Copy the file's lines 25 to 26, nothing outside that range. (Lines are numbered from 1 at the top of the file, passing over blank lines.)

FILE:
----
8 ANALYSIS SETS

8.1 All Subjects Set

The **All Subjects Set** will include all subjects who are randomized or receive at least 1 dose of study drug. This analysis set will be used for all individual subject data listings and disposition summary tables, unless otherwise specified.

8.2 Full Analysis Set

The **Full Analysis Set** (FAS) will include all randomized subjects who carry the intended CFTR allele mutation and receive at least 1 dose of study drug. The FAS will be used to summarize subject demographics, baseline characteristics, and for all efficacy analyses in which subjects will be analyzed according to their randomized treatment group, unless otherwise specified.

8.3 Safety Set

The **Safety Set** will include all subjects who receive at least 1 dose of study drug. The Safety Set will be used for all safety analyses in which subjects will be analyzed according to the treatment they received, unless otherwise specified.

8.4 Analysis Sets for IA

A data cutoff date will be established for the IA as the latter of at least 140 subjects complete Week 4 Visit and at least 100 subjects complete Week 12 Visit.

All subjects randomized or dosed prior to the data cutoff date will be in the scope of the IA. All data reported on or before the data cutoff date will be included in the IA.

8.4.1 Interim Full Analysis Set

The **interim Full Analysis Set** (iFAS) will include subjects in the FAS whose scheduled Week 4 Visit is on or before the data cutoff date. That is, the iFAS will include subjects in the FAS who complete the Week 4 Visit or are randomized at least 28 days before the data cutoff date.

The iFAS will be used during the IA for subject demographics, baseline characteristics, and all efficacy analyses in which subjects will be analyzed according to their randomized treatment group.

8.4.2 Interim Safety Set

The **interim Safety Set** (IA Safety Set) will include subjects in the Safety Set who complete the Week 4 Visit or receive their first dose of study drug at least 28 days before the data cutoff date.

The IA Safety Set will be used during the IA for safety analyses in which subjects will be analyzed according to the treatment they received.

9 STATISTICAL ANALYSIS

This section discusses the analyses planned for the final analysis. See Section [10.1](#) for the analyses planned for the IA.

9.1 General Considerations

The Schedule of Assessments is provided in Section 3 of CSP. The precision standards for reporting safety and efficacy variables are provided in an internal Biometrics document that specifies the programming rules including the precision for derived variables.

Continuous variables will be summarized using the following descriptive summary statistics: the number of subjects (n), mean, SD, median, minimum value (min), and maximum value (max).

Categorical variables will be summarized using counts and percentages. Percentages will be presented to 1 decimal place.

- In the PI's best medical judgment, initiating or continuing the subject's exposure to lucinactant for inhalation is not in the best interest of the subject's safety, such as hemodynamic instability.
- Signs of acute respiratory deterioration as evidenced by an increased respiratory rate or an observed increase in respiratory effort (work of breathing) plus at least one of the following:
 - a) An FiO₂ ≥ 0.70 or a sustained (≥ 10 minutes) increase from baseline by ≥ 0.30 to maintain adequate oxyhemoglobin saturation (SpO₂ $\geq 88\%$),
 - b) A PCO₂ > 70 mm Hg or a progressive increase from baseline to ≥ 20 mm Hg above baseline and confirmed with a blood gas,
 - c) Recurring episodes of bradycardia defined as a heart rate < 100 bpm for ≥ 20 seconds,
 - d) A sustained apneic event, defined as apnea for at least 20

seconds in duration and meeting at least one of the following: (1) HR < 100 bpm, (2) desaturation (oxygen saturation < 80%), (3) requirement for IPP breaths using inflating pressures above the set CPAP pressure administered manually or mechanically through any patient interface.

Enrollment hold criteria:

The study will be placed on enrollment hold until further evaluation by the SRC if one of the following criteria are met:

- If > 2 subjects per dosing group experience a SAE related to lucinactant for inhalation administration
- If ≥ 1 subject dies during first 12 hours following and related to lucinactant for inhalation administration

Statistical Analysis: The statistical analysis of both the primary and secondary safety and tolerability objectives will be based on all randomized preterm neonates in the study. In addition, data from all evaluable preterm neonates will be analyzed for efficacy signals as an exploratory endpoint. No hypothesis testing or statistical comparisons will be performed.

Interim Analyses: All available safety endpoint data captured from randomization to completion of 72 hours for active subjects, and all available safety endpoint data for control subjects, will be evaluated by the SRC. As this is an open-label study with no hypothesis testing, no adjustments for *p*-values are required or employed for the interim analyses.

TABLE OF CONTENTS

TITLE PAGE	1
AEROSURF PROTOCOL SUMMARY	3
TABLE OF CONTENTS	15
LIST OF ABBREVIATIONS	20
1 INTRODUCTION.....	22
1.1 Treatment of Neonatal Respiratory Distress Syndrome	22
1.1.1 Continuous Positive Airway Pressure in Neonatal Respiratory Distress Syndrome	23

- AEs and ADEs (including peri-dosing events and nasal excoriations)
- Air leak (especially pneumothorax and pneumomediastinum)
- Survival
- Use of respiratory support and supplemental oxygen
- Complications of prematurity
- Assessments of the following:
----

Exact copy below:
 - a) An FiO₂ ≥ 0.70 or a sustained (≥ 10 minutes) increase from baseline by ≥ 0.30 to maintain adequate oxyhemoglobin saturation (SpO₂ $\geq 88\%$),
 - b) A PCO₂ > 70 mm Hg or a progressive increase from baseline to ≥ 20 mm Hg above baseline and confirmed with a blood gas,